As camp administrators and internees discovered, compliance with the Geneva Convention was subject to interpretation. The most notable confrontation occurred in late August 1942 after a "tropical hurricane" from the Gulf of Mexico destroyed parts of the camp, including the victory huts. Several internees refused to clean the debris, arguing that such work did not constitute regular "camp maintenance" under the Geneva Convention.[4] Internees who resisted were subject to disciplinary action.

To keep internees within the boundaries of the camp, the INS set up a surveillance system that included horseback patrol, guard towers, a fence, and an electrical alarm signal. Supervised by the "chief liaison officer," guards rotated from one post to another. Each tower, moreover, was equipped with a telephone. The INS reported one attempted escape. On June 15, 1943, two German internees crawled into a tree brush but were caught carrying several cans of food, bread, and first aid bandages. "Each of these men was wearing a good suit of clothing under his camp clothing," according to the report, "as well as a map which showed the entire southern part of Texas and the part of Mexico as far south as Monterrey."[5]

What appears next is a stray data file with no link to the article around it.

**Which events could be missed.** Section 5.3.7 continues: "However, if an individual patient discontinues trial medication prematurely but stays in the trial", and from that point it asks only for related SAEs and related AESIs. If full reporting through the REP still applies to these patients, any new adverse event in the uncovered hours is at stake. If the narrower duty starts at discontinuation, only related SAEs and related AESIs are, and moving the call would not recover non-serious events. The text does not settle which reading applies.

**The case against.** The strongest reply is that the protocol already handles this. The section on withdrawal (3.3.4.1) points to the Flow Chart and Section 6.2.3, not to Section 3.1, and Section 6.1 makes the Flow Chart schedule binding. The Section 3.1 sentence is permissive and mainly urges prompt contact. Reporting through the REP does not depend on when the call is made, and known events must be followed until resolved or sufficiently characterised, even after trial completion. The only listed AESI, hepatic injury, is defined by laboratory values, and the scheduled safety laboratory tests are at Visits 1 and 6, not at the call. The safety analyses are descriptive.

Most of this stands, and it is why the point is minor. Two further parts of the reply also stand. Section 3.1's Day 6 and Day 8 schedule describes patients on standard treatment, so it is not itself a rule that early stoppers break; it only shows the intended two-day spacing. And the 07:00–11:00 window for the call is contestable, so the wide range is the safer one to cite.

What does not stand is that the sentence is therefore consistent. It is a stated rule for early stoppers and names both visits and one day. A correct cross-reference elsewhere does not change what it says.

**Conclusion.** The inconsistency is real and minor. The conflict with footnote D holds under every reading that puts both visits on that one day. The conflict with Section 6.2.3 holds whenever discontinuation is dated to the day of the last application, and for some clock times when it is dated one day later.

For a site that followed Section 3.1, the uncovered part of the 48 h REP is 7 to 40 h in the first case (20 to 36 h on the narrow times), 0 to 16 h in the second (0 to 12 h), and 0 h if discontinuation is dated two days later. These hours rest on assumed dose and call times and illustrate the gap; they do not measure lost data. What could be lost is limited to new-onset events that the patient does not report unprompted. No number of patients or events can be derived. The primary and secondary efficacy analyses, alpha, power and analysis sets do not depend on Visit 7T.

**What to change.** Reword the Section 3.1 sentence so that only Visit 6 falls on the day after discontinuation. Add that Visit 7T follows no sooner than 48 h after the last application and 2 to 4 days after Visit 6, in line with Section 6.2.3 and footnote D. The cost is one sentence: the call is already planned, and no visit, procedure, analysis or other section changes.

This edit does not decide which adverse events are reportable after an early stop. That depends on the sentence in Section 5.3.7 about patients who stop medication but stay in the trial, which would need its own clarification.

By October 1943, a total of 33 men had been confined to the "guard house" for sentences ranging from 3 to 22 days. In addition to attempted escape, other offenses subject to disciplinary action included: fighting, indecent exposure, bathing after hours, creating a disturbance, the making and selling of fermented beverages, theft of sugar and coffee, assault and battery, destruction of government property, and the refusal to perform work.[6] Although no evidence suggests egregious internee abuse, the fact remained that internees remained behind barbed wire in a foreign country, separated indefinitely from their families.

The INS closed the camp in September 1945, and little of it remains today. Local reports suggest that materials from the camp, including a fountain and some concrete, may still be found in the residential area that now occupies the site.[7]

Authored by Stephen Mak, The Dalton School

For More Information

Friedman, Max Paul. Nazis and Good Neighbors: The United States Campaign against the Germans of Latin America in World War II. Cambridge: Cambridge University Press, 2003.

Gardiner, C. Harvey. Pawns in a Triangle of Hate: The Peruvian Japanese and the United States. Seattle: University of Washington Press, 1981.

Kashima, Tetsuden. Judgment Without Trial: Japanese American Imprisonment during World War II. Seattle: University of Washington Press, 2003.

Mak, Stephen. "America's Other Internment: World War II and the Making of Modern Human Rights" PhD diss., Northwestern University, 2009.

Footnotes

  1. Ivan Williams, "Memorandum to Jerre Mangione," 16 October 1943, File 104/025, E-276, RG85, National Archives I, Washington, D.C.
  2. Ibid.
  3. N.D. Collaer, Memorandum for Chief Patrol Inspector Hudson, 10 July 1942, File Detainees: General, Inspections, and Reports, 400/IR, E-303, RG85, NAI.
  4. Ivan Williams, "Memorandum to Jerre Mangione," Ibid.
  5. Ibid.
  6. Ibid.
  7. Jeff Burton et. al., Confinement and Ethnicity: An Overview of World War II Japanese American Relocation Sites, accessed 29 August 2012, http://www.cr.nps.gov/history/online_books/anthropology74/ce17d.htm.